(I was also going to mention that Disney was actually actively pushing for celebrity voices in Alice in Wonderland and had even pursued Dean Martin and Jerry Lewis for voices, which would've been pretty much the Disney casting coup of the century considering how insanely popular Martin & Lewis were in the early 50s, but I couldn't find my copy of Mouse Under Glass for references. Goddamn.)
God, I hate reviewers who can't write. Observe:
The voices are all quickly recognizable, especially Barr's; the idea of using the voices of familiar stars instead of anonymous dubbing artists has added an intriguing dimension to recent animated features.
Given: the fact that celebrity voices have been used for ages in cartoons, as you, Spatch, have pointed out. But he starts out his paragraph with a point. Intriguing dimension, eh? Like what, Mr. Ebert?
Listen, for example, to Randy Quaid as the dastardly Slim.
Okay, we're getting specific! Now tell us what's intriguing about it!
The paragraph continues:
It's traditional in Disney animation to fill the edges of the screen with hyperactive little supporting characters, and we get Lucky Jack the jackrabbit (Charles Haid) and Audrey the chicken (Estelle Harris), who is chicken. There are also three very busy little pigs, and Steve Buscemi almost seems to be playing himself as a critter named Wesley.
Um. Randy Quaid? Intriguing celebrity voices? Where did you go, Mr. Ebert? You were making a point and you wandered off on me!
Bad writing happens so often in reviews I read. More than once I have read articles where the reviewer makes a statement at the beginning that contradicts one he makes at the end. I know they have to get these things out on a deadline, but really, that is no excuse for not having a consistent opinion while pretending you do, or inability to follow the basic rules of structure. Sheesh.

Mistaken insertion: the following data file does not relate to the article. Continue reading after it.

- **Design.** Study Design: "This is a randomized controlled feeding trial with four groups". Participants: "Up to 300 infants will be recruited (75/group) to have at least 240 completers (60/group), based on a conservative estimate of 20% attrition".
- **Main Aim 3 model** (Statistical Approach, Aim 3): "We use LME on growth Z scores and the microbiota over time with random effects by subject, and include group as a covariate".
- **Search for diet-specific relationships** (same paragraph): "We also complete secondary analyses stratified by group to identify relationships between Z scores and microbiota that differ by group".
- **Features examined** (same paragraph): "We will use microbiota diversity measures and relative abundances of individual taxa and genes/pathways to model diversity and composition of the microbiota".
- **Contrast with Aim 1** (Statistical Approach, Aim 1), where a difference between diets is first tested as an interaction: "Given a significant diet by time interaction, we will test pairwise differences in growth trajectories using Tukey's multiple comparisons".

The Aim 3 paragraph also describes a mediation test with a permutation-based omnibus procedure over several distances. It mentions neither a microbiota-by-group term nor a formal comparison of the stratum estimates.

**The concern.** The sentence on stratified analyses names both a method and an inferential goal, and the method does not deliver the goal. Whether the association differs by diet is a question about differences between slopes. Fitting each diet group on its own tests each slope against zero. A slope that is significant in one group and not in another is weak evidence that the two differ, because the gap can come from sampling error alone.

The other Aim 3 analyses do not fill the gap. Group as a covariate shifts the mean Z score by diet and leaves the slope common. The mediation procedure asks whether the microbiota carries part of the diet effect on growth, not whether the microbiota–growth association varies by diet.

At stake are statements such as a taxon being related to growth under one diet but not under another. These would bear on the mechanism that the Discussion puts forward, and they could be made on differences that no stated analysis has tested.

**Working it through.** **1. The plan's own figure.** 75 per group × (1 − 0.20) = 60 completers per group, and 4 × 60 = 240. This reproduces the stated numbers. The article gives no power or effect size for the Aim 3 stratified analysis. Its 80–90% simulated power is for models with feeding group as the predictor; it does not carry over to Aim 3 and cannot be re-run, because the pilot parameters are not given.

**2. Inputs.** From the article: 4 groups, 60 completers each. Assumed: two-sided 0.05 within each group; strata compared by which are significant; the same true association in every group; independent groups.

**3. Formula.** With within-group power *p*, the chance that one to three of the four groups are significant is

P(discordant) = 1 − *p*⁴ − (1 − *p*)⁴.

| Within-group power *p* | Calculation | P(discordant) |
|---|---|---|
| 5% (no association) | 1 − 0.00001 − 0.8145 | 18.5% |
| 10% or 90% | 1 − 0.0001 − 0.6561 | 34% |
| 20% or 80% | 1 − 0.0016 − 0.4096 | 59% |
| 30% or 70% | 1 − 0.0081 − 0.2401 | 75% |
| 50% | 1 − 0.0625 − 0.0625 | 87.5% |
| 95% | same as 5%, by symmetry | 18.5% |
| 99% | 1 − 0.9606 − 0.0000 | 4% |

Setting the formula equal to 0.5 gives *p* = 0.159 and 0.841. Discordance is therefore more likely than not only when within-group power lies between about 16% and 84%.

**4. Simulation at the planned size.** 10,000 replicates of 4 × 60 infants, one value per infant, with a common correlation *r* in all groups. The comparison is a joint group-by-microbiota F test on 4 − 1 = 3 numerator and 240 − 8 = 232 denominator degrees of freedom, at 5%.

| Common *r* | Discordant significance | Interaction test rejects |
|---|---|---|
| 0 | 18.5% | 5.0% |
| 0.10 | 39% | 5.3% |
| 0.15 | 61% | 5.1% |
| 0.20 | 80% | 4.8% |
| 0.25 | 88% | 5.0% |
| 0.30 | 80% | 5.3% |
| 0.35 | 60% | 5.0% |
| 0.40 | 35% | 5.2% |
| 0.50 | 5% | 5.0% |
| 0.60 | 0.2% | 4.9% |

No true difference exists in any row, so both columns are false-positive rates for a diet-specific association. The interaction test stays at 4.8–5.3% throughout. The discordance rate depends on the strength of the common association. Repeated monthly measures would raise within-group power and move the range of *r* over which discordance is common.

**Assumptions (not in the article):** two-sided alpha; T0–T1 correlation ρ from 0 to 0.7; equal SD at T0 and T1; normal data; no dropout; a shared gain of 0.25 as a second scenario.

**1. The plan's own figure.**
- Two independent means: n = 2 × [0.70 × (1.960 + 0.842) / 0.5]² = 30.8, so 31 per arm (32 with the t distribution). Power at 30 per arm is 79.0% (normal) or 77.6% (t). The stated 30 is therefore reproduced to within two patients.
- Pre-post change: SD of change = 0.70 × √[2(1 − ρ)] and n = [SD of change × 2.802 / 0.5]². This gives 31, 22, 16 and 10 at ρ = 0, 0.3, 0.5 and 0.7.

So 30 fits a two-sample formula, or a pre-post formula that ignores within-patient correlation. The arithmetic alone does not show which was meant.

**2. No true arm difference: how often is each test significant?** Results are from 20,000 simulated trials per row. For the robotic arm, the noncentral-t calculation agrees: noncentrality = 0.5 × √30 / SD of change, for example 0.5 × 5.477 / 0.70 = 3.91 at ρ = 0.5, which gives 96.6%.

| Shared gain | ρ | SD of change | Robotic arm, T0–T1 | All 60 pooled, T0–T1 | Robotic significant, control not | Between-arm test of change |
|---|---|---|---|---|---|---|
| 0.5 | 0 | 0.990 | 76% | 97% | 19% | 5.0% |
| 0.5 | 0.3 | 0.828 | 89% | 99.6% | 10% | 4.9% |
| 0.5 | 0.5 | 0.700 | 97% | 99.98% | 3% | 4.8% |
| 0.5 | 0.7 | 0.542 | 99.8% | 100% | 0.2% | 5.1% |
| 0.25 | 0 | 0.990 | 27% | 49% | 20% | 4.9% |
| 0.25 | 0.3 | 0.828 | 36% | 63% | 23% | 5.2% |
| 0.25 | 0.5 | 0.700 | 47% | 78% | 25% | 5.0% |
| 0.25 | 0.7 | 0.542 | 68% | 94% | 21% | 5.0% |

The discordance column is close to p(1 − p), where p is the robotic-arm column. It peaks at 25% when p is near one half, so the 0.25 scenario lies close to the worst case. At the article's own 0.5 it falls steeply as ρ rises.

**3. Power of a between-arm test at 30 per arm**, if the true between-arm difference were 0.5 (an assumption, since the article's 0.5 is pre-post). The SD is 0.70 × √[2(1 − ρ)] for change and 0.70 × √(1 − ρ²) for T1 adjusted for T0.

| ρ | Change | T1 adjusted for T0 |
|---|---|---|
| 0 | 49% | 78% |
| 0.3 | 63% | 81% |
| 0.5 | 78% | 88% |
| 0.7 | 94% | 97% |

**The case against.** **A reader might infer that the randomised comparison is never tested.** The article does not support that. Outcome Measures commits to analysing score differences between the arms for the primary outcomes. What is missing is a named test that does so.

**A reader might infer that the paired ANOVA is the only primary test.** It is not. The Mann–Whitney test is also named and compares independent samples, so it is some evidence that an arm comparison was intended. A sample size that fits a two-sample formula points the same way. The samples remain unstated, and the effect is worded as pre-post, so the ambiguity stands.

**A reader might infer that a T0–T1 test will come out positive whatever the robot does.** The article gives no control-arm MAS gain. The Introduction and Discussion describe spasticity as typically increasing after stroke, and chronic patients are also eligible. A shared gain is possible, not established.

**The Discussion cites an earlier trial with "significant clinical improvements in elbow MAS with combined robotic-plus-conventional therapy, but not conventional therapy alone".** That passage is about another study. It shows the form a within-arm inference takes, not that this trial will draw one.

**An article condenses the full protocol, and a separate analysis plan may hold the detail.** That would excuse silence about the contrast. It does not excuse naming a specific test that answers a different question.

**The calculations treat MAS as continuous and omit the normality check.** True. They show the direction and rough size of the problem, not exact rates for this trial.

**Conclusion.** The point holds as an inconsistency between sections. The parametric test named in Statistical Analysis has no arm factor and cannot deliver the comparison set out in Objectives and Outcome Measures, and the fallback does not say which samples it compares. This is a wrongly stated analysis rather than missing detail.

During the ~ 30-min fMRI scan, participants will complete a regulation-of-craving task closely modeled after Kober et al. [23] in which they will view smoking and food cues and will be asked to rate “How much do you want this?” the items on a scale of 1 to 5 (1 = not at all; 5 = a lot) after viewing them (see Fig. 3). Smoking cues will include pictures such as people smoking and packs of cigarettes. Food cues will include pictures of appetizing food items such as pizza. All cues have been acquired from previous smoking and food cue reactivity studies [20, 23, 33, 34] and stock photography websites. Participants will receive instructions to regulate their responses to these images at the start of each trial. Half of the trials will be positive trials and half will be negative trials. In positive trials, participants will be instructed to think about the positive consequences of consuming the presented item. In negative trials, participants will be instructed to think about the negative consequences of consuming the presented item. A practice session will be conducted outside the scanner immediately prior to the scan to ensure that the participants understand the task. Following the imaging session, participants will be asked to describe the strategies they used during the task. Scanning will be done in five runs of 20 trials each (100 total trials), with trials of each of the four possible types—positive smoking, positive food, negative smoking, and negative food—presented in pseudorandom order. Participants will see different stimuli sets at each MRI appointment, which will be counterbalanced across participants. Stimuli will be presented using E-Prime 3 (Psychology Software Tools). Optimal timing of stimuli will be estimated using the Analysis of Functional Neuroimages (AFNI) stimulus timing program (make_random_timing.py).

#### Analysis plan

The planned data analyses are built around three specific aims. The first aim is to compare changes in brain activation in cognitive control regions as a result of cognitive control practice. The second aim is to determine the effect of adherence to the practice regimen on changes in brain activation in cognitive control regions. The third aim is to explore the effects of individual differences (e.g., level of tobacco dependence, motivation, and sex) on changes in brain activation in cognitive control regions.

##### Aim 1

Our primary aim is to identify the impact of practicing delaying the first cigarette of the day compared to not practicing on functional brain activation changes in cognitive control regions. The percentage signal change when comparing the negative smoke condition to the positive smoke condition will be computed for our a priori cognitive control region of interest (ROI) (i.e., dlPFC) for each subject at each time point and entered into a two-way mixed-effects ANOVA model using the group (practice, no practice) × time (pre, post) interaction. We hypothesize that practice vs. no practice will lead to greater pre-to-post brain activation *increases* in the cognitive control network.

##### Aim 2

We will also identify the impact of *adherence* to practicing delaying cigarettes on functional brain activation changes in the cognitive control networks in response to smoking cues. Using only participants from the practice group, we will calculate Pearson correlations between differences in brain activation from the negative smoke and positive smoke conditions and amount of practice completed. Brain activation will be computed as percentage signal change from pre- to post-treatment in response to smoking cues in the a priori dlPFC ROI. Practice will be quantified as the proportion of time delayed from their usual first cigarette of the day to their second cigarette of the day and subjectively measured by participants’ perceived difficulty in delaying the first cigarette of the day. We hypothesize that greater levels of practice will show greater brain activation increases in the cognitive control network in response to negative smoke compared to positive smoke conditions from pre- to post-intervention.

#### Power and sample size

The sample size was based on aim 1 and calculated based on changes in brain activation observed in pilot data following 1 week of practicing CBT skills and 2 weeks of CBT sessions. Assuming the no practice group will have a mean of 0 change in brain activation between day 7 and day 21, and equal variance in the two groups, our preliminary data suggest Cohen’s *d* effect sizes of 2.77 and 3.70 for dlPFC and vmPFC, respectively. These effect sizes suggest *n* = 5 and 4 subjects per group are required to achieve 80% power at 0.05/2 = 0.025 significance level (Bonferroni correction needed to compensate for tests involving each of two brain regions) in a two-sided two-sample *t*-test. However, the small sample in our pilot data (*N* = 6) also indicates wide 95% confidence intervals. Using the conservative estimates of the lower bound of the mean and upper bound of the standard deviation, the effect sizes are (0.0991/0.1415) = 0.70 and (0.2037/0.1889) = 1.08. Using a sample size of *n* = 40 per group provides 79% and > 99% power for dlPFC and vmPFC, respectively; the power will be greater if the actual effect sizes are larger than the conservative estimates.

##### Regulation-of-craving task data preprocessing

|Date:||April 2nd, 2004 01:27 pm (UTC)|| |
and Mickey Rooney, Kurt Russell and Pearl Bailey were in The Fox and the Hound.
Don't forget Sandy Duncan and Corey Feldman! For a movie that doesn't get much attention, The Fox and the Hound has celebrity voices a-plenty.
Yeah, I was also concerned by the whole "anonymous" remark, too. Pretty much harshes on the accomplished voice actors, some of whom are more versatile (and sometimes get more regular work) than the stars who're upstaging them.
I realize, though, mainstream audiences won't recognize (by name at least) the more prolific voice artists out there. June Foray and Mel Blanc seem to be the two major exceptions to that rule, maybe Frank Welker too, but outside of fandom and weirdos like me, who's gonna know names like Corey Burton, Jim Cummings, or Tress MacNeille?
Your first paragraph took the words right out of my mouth.
|Date:||April 2nd, 2004 08:26 pm (UTC)|| |
I would also point out Hans Conried as Captain Hook in Peter Pan. He wasn't exactly unknown at that point, especially with that distinct a voice.
I wrote a letter to Mr. Ebert over twenty years ago, over something similar. He was reviewing the amazingly awful Lord of the Rings animated film that Ralph Bakshi made, and was complaining about the wretched rotoscoping, while pining for the beautiful hand-drawn qualities of Snow White. Never mind the fact that Snow White herself was extensively rotoscoped.
What kind of supposed film dork keeps making such basic mistakes? Oh, that's right. The one who wrote Beyond the Valley of the Dolls and Beneath the Valley of the Ultra Vixen. Gak.
|Date:||April 2nd, 2004 08:30 pm (UTC)|| |
Ooh! Ooh! You forgot Cheech Marin, who's been in TWO Disney features.